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By Richard M. Todaro
The US should take the lead in the next generation of high-energy physics research by funding the construction at home of an electron-positron linear collider, and it should commit to "vigorous long-term" research and development on a range of other particle accelerator projects, according to the recommendations of a draft report issued by a government advisory panel.
Declaring that "particle physics stands at the threshold of a new era of discovery," the draft report states that such projects have the potential to answer some of the most profound questions ranging from the existence of the Higgs particle (believed to give fermionic particles like leptons and quarks their mass), to the existence of various higher dimensions (as predicted in string theory), to the exact nature of the mysterious dark matter and dark energy (which are believed to fill the Universe and hold the key to its ultimate fate).
The report by the joint Department of Energy (DOE) and National Science Foundation's High-Energy Physics Advisory Panel (HEPAP) was released in late October, and a final report is scheduled for January 2002 release. Written by the HEPAP Sub-Panel on Long-Range Planning for US High-Energy Physics, the report is intended to serve as a 20-year road map that will prioritize what the panel feels are the most important projects for the international high-energy physics community.
Because the US Government provides so much money to high-energy physics research - about $700 million from the Department of Energy and another $50 million to $80 million from the National Science Foundation (NSF) for this year alone, according to statistics provided this past summer from the two organizations - the panel's priorities will help determine how large amounts of research dollars and human capital will be spent in the future. In the case of projects that the draft report "cannot recommend funding for.at this time," the individuals involved were very concerned and are now anxiously waiting to see what the final report states.
Jonathan Bagger of the Johns Hopkins University, co-chair of the HEPAP sub-panel, said the two key elements in the draft report were the 20-year roadmap and five specific recommendations, chief of which is the call for construction of a linear collider in the US. As part of the roadmap, the draft report calls for the creation of a "Particle Physics Project Prioritization Panel," dubbed simply "P5," in order to prioritize certain intermediate-term projects.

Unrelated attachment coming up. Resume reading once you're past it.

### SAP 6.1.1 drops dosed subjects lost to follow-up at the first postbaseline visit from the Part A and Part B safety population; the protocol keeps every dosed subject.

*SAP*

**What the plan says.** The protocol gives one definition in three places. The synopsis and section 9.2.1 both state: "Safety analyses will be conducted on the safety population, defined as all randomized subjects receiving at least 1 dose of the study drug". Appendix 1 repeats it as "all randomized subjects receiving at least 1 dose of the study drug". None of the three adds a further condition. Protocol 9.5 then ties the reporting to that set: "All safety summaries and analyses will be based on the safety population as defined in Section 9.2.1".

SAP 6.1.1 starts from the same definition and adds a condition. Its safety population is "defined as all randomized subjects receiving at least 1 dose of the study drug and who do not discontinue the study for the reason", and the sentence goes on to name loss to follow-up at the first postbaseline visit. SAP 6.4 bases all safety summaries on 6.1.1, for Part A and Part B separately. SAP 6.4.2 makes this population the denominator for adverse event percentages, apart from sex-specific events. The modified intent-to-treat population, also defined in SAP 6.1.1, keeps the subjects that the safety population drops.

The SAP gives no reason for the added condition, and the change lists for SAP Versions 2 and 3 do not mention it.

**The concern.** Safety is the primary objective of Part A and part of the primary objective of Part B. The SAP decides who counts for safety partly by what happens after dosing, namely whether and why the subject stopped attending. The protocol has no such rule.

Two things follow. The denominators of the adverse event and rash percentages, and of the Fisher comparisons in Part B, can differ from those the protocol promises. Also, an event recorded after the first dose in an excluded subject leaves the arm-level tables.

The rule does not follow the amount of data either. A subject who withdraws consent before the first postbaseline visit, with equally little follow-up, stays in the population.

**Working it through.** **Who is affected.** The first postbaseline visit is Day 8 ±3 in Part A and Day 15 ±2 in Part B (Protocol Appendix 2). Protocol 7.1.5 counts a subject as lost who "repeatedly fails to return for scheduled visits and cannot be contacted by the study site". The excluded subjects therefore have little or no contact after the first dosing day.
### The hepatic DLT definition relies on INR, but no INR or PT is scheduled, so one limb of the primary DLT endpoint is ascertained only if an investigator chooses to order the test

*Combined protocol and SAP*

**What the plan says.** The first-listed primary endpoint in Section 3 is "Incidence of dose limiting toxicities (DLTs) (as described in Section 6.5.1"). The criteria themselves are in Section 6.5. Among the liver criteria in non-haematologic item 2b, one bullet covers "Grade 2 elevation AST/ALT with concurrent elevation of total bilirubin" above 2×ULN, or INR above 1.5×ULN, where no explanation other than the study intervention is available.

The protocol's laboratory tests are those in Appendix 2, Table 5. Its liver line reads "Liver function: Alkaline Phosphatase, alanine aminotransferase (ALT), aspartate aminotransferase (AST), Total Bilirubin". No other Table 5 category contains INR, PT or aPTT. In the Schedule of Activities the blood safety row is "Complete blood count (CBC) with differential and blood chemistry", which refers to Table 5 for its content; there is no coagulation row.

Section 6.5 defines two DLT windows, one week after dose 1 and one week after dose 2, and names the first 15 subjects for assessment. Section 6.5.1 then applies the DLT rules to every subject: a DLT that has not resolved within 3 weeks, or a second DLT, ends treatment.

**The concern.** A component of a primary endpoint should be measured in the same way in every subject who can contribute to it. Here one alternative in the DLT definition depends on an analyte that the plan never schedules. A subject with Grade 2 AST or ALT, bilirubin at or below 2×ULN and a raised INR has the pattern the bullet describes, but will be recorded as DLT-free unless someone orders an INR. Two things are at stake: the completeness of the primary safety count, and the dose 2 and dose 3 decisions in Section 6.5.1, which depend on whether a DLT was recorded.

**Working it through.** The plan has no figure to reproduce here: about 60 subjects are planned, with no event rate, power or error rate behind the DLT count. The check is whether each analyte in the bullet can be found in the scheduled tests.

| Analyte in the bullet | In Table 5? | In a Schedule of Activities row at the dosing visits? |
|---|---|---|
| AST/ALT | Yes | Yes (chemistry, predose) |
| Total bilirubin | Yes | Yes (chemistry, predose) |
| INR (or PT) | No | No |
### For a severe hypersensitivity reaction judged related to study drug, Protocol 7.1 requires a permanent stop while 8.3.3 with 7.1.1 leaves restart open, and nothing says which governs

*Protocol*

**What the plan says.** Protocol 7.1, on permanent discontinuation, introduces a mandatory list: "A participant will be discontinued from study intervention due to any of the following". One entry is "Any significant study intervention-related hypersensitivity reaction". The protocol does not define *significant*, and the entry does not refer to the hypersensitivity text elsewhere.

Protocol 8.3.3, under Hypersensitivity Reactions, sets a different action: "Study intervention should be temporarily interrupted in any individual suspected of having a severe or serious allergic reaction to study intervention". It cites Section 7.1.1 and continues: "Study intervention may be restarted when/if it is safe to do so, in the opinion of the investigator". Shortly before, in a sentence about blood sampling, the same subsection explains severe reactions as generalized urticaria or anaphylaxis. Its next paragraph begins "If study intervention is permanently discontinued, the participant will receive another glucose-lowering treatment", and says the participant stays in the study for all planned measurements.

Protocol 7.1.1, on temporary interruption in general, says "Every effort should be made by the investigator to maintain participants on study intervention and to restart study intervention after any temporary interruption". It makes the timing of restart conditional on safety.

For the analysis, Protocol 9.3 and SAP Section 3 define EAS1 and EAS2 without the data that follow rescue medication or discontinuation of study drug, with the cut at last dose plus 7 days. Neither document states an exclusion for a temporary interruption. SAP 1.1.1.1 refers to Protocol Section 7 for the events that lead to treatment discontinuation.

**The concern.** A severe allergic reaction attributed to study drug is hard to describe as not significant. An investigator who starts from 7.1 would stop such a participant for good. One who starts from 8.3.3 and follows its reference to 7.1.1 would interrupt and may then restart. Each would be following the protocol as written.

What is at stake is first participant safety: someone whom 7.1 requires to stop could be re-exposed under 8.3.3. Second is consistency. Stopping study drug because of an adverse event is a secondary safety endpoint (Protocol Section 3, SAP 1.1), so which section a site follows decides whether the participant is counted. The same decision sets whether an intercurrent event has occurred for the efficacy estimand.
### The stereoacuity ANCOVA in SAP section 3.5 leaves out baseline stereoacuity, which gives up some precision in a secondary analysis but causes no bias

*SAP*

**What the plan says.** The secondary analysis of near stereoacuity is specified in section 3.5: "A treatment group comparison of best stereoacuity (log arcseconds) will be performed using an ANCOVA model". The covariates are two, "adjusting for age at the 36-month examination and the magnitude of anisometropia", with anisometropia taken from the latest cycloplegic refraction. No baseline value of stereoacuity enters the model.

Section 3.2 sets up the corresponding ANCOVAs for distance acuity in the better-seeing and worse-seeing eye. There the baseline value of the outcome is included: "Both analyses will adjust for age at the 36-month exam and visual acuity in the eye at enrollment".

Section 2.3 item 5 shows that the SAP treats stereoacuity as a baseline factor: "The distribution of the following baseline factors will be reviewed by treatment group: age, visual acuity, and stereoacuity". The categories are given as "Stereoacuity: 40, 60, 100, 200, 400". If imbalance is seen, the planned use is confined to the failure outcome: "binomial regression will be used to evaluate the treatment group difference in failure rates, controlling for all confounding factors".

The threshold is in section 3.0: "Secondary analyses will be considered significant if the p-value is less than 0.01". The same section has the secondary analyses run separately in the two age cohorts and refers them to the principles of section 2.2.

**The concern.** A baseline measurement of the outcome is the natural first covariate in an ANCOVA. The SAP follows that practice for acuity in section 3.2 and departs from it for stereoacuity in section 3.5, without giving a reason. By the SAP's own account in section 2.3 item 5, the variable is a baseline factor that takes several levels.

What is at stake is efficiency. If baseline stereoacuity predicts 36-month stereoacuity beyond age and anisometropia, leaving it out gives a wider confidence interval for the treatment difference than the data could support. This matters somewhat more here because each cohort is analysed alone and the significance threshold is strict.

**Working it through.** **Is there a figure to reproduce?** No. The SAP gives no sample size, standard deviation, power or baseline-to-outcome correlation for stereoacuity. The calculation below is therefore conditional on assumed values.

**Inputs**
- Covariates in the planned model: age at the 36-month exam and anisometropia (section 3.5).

Listed among the top priorities in the report's roadmap is the Large Hadron Collider presently under construction at CERN in Switzerland and scheduled to become operational in 2006. The LHC is a circular machine that will smash protons into other protons at energies of 14 Tera-electron volts, seven times more powerful than the Fermilab Tevatron, which is currently the world's highest energy accelerator.
The report envisions a linear collider to be operational around 2012. There are at present several proposals for linear colliders being developed in different parts of the world, including a Japanese-Asian one, a German-European one, and an American one dubbed the Next Linear Collider.
"We give our highest recommendation to participation in such a machine, wherever it is built," said Barry Barish of Caltech, the other co-chair of the HEPAP long-range planning sub-panel that issued the report. "There is now a worldwide consensus on this priority."
As for what comes next, there are a variety of proposals for an assortment of new machines and new projects, including another proton-proton collider with energies an order of magnitude above that of the LHC.
"Beyond the LHC and the linear collider are other proposals, including a Very Large Hadron Collider (VLHC), a Muon Collider, a Neutrino Factory and a third generation linear collider called CLIC," said Bagger. "Our report strongly supports research and development toward these efforts as well. VLHC energies could be 100 to 200 Tera-electron volts, but we really don't know."
One project for which the draft report does not recommend immediate funding is the BTeV experiment at Fermilab, which is designed to probe for new quark physics at the electro-weak scale by studying "flavor changing processes" and probing for CP violation. With a price tag of $250 million and its funding not yet approved, the draft report states "we regret that we cannot recommend funding BTeV as a line item at this time."
Sheldon Stone of Syracuse University, one of the two lead scientists on the BTeV project, said he was told that HEPAP has no intention of killing the experiment and that the wording of the final report will show this.
"I was totally shocked by what they said, but then they said they didn't mean that," Stone said. "This is a draft and we shouldn't be discussing details until the final report comes out in January."
Bagger said that his panel left open the possibility for future BTeV funding.
"Our panel had some very carefully written words that we couldn't recommend that BTeV be funded in the very near future, but certainly the door would be open for funding down the line."
The five recommendations of the subpanel are that:
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